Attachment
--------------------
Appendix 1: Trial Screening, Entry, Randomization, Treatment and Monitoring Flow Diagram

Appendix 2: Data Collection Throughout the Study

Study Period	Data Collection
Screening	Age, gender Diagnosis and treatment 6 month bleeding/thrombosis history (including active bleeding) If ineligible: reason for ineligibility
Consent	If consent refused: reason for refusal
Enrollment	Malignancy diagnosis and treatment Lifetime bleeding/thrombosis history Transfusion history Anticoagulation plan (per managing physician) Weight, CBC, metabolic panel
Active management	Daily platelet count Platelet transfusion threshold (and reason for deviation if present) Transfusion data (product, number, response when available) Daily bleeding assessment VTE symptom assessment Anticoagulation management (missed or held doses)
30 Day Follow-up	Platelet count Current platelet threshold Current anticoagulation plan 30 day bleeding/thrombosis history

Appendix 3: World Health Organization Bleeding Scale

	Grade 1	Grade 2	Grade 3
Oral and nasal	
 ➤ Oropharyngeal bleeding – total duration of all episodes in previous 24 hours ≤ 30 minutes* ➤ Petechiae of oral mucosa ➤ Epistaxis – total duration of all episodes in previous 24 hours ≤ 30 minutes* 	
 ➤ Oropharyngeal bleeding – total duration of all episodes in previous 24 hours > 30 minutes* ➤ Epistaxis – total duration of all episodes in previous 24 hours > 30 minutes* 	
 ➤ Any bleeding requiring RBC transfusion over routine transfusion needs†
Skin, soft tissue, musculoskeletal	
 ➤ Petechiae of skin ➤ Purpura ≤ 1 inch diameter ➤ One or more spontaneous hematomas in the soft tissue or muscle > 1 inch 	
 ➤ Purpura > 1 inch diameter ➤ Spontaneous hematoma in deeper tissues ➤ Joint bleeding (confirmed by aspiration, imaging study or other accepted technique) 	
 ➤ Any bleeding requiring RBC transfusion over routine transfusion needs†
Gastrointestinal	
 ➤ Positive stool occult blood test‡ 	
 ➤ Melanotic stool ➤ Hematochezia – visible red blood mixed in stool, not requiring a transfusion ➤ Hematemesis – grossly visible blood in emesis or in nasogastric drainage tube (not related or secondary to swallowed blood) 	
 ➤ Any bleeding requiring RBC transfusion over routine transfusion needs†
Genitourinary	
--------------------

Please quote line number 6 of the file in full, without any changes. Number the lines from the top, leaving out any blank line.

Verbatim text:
Enrollment	Malignancy diagnosis and treatment Lifetime bleeding/thrombosis history Transfusion history Anticoagulation plan (per managing physician) Weight, CBC, metabolic panel